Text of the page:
What if seawater could be converted into fresh water, even drinking water, where the by-product could be utilized and done with very little carbon produced (if any)? Well, it can. Using Solar Dome technology.
The innovation of the Solar Dome technology is based upon harnessing focused solar energy to boost the natural process of evaporation, condensation and precipitation. No fossil fuel energy produced, just the power of the sun, so the procedure is carbon-neutral and sustainable.
Seawater is piped, from the sea into a stainless-steel solar dome, using a natural pre-treatment intake system. Solar power is concentrated on the dome through a symphony of heliostat mirrors to generate the required energy. The Solar Dome receives the saline salt water which is essentially boiled. Heated and processed, the water vapour creates a thick steam. The vaporised water is cooled down and condensed in to fresh 'solar' water, which can be used in industry, agriculture and urban advancement. After a secondary treatment the fresh 'solar' water can even be made into fresh drinking water.
Once seawater has been refined through the solar dome it leaves the by-product known as brine. The brine can be refined to produce valuable minerals such as high purity salt, potassium sulphate, calcium carbonate and magnesium hydroxide. Providing an extra business stream and further enhancing sustainability and minimizing waste.
The speed and effectiveness of Solar Domes will result in thousands of cubic metres (or, millions of litres) of fresh water per day, amounting to billions of litres per year. Clean water, carbon-neutral production, commercially valuable by-products and minimal waste. As we move to a sustainable future Solar Dome technology is a game changer. If you would like to find out more about this fantastic modern technology and how Hydro-C can assist in making this asset a reality for you, Get in Touch.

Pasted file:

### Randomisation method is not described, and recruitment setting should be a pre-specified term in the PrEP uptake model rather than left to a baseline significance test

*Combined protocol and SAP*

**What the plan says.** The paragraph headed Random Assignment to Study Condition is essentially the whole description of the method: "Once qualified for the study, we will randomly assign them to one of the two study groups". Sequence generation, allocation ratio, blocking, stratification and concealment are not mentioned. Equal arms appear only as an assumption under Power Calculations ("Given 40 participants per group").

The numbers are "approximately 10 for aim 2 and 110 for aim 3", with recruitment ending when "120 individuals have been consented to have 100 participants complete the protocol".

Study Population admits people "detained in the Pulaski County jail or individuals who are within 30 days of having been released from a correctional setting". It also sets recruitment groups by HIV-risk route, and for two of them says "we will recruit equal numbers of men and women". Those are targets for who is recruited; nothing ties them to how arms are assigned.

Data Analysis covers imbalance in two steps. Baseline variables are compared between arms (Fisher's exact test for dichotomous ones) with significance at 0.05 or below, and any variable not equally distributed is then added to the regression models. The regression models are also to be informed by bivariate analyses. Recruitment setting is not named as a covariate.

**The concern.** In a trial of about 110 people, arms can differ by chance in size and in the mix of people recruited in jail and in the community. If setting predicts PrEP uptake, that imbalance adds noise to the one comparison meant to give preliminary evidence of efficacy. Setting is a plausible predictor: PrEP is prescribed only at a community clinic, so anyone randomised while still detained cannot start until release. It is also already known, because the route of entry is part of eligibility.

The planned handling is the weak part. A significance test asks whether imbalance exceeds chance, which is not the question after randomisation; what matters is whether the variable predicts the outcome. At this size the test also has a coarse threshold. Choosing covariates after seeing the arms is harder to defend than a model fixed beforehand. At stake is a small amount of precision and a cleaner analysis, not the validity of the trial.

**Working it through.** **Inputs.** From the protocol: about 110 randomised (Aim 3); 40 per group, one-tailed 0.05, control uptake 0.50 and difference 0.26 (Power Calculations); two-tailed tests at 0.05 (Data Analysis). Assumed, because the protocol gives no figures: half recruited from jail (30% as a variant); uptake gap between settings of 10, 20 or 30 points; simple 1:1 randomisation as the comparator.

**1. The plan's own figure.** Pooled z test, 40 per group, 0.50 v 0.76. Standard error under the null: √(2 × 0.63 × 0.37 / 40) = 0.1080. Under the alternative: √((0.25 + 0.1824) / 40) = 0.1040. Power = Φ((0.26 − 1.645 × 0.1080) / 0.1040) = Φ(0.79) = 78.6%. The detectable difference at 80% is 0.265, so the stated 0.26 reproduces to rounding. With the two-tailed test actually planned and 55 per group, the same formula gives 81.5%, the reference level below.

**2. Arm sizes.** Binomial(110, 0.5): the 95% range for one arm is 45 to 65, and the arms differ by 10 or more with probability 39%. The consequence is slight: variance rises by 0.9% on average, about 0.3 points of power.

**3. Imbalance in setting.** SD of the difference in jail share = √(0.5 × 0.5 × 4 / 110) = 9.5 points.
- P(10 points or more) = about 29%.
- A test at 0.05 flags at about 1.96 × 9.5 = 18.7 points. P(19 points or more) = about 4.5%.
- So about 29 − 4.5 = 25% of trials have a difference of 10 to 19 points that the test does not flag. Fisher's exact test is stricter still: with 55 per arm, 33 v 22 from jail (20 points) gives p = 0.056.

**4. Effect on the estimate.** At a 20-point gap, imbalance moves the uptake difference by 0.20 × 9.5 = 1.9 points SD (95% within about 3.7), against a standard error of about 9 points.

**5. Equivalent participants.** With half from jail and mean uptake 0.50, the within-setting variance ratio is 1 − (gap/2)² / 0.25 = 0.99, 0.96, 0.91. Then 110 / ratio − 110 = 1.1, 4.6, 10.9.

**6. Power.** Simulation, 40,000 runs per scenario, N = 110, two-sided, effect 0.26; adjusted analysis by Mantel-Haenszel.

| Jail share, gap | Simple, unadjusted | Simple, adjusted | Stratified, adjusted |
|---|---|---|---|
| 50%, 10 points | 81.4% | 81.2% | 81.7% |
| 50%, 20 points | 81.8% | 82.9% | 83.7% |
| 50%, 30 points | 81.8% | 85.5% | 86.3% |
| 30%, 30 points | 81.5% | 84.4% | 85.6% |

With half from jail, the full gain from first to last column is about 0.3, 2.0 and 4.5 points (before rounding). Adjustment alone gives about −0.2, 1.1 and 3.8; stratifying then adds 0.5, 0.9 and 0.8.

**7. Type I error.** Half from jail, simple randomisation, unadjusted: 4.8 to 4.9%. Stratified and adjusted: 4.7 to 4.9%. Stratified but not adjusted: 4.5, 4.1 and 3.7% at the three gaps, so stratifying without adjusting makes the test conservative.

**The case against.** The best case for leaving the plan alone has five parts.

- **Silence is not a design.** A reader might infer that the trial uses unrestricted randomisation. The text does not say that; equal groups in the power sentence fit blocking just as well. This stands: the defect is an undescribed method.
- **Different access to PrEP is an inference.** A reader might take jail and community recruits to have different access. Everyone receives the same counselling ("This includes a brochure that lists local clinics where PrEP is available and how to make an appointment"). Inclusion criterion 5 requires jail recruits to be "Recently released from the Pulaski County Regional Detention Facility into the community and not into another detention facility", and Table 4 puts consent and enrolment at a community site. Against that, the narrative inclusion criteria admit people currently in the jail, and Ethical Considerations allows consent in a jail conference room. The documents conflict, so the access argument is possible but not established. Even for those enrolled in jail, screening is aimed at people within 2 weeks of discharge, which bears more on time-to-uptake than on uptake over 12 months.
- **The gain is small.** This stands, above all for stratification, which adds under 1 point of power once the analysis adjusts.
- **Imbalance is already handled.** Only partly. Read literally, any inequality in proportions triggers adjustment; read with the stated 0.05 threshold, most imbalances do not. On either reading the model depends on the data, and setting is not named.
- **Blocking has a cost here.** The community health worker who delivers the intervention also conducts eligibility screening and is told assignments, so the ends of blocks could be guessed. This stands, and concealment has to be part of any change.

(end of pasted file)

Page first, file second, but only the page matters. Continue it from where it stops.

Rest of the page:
Wind power is one of the fastest growing, widely used sources of renewable energies. The technology has come a long way from Professor James Blyths wind turbine, used to light his home, in Marykirk, Scotland in 1887, or the Smith-Putnam turbine of 1940’s. Modern wind turbines now start operating at a cut in speed as low as 4 - 5 meters per second (wind speed) and reach a maximum output at about 15 meters per second, producing no waste, harnessing impressive power with each turn. As technology advances these incredible turbines will be able to increase the maximum output safely.
Some of the biggest active turbines produce 15 megawatts which is serious power, they are said to be capable of producing 80GWh/year. That is enough renewable energy to power around 20,000 European households. These giants are rarely practical as they require a massive space. To give some perspective, a more commonly used wind turbine producing 9.5 megawatts is enough to power more than 8000 UK homes on its own.
After the initial costs of manufacturing and installation, wind turbines are very cheap considering the incredible returns on investment while providing one of the best sources of energy renewable, fossil or otherwise. Wind farms have been properly integrating into our landscapes for two decades. In fact, the electricity generated by wind power between 2009 and 2020 increased by 715% in the UK.
As wind connects the anemometer sends a signal to the yaw drive to adjust the yaw angle of the bedplate (base of nacelle) with the wind direction. Consequently, the blades and rotor turn to meet the wind at the best angle. Wind turbines use three blades which stabilise the ideal balance between power and efficiency as kinetic energy transforms into electric energy.Each blade has been aerodynamically optimised to harness the maximum power from the wind as they turn through the azimuth, or rotation of the rotor. The pitch system changes the angle of the blades according to the winds stream to optimise the process. This pitch system also plays a vital safety role by blocking the rotation of the rotor when the wind is too strong.
So, the rotor section consists of the blades, hub, spinner and the pitch bearing and systems. The turn of the rotor moves through the hub and into the nacelle via the drivetrain. The rotation from the hub turns the low speed (main) shaft which is held by the main bearing and the gearbox bearing. The gearbox converts the low speed from the rotor through the speed multiplier to reach the frequency required for the generator to produce electricity. Delivered from the gearbox to the generator by the high-speed shaft which passes through the brake. The whole drivetrain sits on the bedplate at the base of the nacelle.